Weirdly Interesting 16 Horribly Disturbing Things That Flesh-Eating Bacteria Does To Your Body  

Laura Allan
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Almost nothing is more frightening than the idea of contracting flesh-eating bacteria. The concept of your very flesh being eaten off your bones, and your limbs dying and turning black, is enough to make anyone uncomfortable. Still, some morbidly curious people may be wondering, what does flesh-eating bacteria do to you? How does it kill you? If you're one of those people, it's time to get excited, because we have some flesh-eating bacteria facts that are sure you make you squirm with delight. Or just maybe just squirm.

What is flesh-eating bacteria? Does it actually "eat" your flesh? Is it really that bad? Rest assured, a flesh-eating bacterial infection (technically called "necrotizing fasciitis") can, and often will, kill you.

It should pretty much go without saying that this article will contain graphic images and descriptions, and is absolutely not for those with weak stomachs. Still, take this as a final warning, because things are about to get pretty gross, as well as horrifyingly fascinating.

**WARNING: Graphic images***

It Causes Your Flesh To Rot Away


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Photo:  Doetsch/Wikimedia Commons/CC BY-SA 4.0

Flesh-eating bacteria secrete toxic chemicals that kill your body's soft tissues, causing your flesh to dissolve right off your body. This sounds pretty terrible on its own, but keep in mind that as your soft tissue dies, blood flow to your limbs is restricted and the integrity of those limbs is seriously damaged. This means that your whole limb has the potential to "necrotize," or die. When this happens due to the bacteria, it is called necrotizing fasciitis.

In fact, one cure for flesh-eating bacteria involves completely amputating the severely damaged limb. Most of the time doctors just remove the infected flesh, but when it gets really bad, that's simply not enough. That's right - even if the bacteria doesn't kill you, it can still take your fingers, toes, or even arms and legs. 

It Can Start With Just A Little Scrape


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Photo: via YouTube

So, how does this nasty bacteria actually get into your system? Surely, you have to ingest a bunch of it, or have a big gaping wound for the bacteria to enter into, right? Sadly, it's far easier than that. Because the bacteria is pretty much everywhere, all it takes is a very small opening in the skin for them to gain access to your body. That's right, a paper cut, a scrape, a blister, or even a really bad sunburn can all compromise the seal of your skin enough to put you at risk. The bacteria then enters your blood and flesh, and, assuming it doesn't meet with much resistance, just makes itself at home. You should notice the first necrotic flesh showing up around the original point of entry.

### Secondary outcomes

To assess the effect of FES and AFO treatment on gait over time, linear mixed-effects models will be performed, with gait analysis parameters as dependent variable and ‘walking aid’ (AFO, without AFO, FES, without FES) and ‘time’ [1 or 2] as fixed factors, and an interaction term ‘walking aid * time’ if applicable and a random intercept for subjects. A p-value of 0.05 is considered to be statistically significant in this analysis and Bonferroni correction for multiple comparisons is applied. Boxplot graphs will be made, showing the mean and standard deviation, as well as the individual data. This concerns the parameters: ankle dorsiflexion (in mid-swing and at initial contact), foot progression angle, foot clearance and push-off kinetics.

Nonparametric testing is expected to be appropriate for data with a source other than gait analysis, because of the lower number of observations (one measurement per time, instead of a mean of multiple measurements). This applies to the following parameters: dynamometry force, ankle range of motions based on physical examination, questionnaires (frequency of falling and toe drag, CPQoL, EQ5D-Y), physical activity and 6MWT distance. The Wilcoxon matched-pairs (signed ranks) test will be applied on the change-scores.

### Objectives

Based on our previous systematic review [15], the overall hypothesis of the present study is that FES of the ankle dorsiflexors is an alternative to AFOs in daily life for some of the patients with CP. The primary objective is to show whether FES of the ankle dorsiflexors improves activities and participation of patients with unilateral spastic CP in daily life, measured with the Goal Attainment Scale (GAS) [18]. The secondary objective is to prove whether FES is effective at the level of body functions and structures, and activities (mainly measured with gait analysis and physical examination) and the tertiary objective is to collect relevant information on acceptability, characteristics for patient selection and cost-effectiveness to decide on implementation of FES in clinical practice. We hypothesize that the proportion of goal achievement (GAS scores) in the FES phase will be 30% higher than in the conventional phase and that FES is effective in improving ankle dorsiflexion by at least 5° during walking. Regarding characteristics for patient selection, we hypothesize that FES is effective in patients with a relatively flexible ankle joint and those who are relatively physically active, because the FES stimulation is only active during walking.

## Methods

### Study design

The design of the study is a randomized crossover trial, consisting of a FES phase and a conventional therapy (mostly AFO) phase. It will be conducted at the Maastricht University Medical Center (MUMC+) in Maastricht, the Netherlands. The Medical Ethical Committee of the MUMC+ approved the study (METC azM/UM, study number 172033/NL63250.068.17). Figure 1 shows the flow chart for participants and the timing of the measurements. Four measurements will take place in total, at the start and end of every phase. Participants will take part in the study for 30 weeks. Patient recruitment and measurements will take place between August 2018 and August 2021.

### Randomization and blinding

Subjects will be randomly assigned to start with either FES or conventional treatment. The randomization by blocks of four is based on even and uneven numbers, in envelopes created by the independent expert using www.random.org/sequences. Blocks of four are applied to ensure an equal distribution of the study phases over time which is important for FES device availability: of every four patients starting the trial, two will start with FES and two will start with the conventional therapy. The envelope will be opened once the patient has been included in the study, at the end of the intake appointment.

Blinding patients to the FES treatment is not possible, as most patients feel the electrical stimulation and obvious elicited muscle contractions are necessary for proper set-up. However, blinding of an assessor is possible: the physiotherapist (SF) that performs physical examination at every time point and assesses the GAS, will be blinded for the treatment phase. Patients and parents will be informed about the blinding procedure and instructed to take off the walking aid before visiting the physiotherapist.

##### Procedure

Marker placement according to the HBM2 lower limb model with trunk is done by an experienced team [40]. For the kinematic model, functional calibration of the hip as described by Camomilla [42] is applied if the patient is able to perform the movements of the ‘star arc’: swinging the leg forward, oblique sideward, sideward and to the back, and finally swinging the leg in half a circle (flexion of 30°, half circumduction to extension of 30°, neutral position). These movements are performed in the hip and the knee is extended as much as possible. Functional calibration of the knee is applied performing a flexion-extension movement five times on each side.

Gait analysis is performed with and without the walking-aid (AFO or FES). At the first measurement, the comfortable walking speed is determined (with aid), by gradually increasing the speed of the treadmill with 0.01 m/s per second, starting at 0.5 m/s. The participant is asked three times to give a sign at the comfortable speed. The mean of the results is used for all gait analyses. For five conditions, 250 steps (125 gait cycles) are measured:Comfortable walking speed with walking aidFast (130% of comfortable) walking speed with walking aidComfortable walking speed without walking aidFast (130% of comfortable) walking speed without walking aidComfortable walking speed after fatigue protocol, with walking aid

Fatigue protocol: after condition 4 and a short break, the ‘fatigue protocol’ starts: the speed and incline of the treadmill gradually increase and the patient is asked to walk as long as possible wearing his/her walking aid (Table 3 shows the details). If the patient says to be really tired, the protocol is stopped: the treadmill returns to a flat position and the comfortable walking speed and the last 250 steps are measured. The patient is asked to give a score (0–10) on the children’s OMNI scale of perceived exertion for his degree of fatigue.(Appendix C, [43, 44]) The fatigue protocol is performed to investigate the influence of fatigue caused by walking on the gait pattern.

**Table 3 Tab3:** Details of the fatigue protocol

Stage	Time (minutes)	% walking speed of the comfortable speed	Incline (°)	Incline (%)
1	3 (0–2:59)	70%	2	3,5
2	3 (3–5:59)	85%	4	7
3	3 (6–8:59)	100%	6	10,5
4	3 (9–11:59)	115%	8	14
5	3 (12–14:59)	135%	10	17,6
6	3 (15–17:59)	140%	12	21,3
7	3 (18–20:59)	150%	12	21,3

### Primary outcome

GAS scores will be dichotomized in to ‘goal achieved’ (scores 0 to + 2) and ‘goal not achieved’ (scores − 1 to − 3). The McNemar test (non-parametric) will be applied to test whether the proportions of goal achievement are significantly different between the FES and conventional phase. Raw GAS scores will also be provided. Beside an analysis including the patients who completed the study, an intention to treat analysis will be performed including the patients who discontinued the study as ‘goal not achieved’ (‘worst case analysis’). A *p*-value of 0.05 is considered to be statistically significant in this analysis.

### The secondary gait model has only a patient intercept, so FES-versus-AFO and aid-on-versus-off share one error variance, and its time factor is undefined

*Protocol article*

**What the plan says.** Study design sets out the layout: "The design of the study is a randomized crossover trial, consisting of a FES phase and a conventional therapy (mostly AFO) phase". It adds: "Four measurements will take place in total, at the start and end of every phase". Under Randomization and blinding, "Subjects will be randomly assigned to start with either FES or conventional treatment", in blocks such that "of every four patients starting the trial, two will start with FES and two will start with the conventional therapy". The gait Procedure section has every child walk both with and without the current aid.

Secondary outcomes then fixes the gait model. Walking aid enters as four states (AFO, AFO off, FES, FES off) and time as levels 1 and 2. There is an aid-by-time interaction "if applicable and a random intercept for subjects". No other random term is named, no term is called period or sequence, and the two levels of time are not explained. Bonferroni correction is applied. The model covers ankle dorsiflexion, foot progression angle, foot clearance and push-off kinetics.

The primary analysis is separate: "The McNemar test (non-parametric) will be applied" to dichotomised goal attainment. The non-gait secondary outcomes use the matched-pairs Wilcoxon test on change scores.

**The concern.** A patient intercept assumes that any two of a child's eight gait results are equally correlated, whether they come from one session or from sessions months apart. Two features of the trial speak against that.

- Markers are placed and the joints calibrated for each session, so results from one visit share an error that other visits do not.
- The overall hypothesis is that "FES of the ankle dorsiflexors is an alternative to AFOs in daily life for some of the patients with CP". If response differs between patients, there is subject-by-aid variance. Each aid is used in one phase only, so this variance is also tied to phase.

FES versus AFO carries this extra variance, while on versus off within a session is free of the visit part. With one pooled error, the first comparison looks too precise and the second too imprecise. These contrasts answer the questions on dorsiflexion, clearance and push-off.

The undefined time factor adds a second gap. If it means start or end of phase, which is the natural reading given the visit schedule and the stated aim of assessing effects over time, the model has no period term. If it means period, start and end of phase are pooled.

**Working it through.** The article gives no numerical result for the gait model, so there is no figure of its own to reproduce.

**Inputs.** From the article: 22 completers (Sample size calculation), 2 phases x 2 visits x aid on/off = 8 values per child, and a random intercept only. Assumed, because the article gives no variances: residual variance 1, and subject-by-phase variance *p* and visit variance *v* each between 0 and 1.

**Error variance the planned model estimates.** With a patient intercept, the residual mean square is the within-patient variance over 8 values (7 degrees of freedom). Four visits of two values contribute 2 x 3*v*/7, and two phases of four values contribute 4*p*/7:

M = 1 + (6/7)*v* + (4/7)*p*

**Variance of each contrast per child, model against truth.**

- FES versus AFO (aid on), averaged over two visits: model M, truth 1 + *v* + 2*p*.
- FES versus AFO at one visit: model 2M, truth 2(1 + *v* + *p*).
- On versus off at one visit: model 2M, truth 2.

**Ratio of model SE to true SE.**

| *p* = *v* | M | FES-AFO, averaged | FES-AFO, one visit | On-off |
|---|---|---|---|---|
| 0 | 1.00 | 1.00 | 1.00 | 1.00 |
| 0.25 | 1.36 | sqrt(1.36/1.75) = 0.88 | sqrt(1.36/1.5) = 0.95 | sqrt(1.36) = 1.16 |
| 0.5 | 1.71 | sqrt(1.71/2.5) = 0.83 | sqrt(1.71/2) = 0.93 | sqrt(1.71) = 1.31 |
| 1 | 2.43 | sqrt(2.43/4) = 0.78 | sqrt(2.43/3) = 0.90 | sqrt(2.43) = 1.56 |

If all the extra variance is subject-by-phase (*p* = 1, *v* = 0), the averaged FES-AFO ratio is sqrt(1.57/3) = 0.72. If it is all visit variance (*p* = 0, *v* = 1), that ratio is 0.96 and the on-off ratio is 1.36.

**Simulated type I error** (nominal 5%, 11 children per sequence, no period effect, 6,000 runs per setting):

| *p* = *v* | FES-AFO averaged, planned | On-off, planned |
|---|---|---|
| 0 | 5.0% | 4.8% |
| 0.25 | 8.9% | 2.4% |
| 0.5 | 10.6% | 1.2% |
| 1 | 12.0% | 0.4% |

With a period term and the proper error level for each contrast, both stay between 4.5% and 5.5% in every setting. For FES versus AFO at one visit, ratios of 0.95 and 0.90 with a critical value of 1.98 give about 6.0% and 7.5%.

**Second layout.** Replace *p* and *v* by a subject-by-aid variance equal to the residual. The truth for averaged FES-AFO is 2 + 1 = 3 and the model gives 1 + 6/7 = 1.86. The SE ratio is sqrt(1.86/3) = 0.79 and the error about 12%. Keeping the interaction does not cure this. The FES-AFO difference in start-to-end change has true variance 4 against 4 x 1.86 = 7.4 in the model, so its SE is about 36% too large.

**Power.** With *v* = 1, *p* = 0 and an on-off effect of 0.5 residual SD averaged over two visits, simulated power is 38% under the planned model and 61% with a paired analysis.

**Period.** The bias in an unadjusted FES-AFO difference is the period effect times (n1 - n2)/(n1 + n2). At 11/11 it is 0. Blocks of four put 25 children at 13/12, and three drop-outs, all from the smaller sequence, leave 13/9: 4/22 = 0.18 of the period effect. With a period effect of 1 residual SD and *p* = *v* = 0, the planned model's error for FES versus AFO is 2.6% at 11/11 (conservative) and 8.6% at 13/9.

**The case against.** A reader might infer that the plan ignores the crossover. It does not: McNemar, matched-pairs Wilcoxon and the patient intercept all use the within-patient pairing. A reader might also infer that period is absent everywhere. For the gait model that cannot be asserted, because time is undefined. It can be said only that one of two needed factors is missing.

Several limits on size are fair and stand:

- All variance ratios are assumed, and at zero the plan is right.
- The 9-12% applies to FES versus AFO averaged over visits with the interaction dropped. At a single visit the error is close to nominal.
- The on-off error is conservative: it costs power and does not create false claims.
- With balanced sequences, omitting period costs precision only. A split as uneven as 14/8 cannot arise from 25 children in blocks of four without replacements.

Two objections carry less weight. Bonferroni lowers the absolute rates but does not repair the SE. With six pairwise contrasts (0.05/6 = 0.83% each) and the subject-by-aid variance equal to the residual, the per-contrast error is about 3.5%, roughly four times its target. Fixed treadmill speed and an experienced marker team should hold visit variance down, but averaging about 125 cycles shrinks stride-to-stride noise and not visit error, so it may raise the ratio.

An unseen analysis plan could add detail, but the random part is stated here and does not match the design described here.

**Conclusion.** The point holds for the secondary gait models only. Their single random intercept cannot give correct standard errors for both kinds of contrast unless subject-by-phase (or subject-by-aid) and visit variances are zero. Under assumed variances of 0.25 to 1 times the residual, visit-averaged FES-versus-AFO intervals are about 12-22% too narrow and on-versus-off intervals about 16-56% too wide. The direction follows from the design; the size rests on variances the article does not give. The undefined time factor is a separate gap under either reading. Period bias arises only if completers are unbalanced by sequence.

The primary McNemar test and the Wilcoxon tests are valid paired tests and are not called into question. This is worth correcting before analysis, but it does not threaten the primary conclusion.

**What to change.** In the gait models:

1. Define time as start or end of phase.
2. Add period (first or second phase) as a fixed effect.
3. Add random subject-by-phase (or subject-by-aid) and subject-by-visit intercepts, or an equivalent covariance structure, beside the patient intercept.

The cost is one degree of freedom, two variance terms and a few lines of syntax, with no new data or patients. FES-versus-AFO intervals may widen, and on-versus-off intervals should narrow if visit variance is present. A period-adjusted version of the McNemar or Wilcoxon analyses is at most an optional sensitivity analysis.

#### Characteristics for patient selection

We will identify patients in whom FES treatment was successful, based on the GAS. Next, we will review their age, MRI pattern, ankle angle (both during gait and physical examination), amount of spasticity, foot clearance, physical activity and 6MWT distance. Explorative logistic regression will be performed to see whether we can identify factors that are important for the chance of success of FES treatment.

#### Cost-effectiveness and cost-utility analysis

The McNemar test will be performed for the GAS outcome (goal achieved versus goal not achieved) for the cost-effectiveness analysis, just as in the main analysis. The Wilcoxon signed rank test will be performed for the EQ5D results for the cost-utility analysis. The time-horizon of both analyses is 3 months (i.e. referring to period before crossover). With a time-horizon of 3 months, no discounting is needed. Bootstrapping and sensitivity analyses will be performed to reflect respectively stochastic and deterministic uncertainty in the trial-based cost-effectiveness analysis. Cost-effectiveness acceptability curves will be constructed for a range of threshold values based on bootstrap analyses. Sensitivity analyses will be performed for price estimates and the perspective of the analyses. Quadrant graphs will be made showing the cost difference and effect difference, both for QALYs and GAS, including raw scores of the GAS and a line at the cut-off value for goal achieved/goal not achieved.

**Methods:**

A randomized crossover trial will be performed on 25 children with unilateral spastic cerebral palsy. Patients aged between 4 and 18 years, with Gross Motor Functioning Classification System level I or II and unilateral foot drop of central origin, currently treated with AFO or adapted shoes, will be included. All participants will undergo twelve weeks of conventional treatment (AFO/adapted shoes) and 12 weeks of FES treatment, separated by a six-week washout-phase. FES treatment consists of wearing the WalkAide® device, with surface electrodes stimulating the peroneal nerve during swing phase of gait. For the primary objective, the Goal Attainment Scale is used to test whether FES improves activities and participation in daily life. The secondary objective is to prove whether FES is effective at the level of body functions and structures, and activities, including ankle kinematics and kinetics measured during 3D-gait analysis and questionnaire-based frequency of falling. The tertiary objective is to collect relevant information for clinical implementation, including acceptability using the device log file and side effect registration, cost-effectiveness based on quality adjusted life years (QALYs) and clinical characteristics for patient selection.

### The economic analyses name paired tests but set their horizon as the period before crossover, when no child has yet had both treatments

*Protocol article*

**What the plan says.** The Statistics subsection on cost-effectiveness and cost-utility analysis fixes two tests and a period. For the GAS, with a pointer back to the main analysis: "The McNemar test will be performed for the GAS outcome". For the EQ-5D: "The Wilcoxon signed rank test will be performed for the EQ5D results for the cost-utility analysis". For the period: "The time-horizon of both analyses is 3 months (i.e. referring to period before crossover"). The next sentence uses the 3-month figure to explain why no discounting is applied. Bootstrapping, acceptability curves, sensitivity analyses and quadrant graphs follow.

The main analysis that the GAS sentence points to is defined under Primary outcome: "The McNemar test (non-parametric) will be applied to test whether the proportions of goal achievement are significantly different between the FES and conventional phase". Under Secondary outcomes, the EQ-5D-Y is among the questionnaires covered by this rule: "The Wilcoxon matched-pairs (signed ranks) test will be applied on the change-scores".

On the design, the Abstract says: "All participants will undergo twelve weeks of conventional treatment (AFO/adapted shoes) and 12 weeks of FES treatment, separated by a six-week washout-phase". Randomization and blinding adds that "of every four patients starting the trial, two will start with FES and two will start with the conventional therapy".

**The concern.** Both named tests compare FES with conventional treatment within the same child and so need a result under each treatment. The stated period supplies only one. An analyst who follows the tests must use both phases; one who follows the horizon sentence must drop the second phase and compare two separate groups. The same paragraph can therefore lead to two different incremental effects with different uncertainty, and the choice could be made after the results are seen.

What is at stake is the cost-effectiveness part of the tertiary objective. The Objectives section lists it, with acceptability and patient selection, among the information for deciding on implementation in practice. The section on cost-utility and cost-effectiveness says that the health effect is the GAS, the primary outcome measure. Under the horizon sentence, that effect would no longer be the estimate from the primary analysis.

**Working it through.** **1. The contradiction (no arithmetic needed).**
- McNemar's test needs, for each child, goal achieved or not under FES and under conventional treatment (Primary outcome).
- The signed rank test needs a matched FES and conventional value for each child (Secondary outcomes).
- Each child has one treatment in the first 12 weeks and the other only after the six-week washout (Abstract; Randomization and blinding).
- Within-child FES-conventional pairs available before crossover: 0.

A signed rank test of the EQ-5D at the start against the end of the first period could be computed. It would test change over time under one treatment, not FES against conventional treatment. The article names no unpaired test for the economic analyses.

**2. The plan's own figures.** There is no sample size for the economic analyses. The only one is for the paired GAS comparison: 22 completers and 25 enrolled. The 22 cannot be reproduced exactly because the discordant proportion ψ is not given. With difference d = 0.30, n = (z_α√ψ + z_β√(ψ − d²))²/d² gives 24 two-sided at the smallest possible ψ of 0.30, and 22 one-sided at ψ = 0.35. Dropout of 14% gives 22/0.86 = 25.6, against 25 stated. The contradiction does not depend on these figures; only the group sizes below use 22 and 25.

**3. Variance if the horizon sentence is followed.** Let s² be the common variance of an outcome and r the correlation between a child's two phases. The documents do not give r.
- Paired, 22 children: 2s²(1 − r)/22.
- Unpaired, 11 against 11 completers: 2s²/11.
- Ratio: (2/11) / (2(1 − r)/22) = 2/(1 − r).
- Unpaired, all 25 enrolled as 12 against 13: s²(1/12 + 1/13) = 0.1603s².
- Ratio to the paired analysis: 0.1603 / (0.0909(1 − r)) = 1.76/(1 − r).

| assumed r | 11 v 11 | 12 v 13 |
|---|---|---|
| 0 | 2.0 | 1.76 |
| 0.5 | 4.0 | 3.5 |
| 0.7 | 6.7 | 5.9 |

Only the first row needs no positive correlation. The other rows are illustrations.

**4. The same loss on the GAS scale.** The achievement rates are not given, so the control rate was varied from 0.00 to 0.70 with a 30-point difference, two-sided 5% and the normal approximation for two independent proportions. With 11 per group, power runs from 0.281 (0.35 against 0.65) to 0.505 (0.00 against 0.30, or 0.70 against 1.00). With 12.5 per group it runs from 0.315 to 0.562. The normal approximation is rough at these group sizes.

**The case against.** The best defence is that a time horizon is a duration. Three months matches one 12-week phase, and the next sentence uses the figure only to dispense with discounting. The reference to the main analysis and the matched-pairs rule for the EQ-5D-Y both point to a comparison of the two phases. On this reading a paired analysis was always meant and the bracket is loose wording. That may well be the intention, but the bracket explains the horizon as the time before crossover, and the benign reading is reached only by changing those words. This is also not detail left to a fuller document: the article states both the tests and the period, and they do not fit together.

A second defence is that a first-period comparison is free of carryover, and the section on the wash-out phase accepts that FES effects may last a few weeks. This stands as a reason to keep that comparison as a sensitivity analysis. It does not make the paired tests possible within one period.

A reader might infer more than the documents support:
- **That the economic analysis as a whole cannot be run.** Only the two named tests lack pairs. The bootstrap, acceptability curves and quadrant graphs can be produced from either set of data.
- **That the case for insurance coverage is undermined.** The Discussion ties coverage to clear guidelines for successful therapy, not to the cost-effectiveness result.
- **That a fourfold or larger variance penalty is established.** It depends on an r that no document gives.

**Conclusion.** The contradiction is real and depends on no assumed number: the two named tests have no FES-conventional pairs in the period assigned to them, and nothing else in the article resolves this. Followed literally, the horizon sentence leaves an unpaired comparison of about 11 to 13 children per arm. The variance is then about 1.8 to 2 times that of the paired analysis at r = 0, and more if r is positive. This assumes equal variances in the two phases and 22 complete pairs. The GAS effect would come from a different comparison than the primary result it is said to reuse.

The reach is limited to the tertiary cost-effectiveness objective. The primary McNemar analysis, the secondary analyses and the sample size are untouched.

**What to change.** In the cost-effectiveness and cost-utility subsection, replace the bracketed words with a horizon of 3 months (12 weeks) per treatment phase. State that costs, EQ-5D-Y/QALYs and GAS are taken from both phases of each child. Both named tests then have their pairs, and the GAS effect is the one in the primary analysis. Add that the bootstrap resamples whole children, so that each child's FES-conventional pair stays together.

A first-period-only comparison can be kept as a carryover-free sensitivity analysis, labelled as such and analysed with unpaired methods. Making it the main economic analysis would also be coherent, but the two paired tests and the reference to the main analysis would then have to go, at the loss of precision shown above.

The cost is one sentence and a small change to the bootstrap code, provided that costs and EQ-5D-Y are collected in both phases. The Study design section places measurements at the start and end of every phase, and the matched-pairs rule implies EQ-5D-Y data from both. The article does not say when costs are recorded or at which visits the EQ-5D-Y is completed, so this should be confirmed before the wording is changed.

The Bacteria Isn't "Eating" Your Flesh, Just Dissolving It


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Photo: via YouTube

The name flesh-eating bacteria is actually a bit of a misnomer, because the bacteria aren't eating you at all. After the bacteria enters your bloodstream, it gets into your muscles and flesh and begins secreting a chemical substance that's toxic to your body. This chemical can build up more and more, until it's strong enough that it doesn't just irritate or harm the flesh around the bacteria. Instead, it begins to kill it, and even dissolve it in a quickly spreading pattern. This causes the appearance of your flesh being "eaten" off your bones, even though that isn't exactly what's happening.

We Come Into Contact With The Bacteria Every Day


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Photo: Piotr Smuszkiewicz, Iwona Trojanowska, and Hanna Tomczak/via Wikimedia Commons

You might think, considering how few cases of flesh-eating bacteria there are, that you'd be hard-pressed to find these little guys. Shockingly, that's not the case at all. Bacteria that can cause a flesh-eating infection appear on the street, in nature, at your job, pretty much everywhere! It's enough that scientists say we encounter flesh-eating bacteria pretty much every single day of our lives. This might sound terrifying, but the fact is, most of the time, these bacteria live apart from a human host. What's more, even if you come in contact with them, they'll rarely harm to you, for several reasons we'll talk more about later.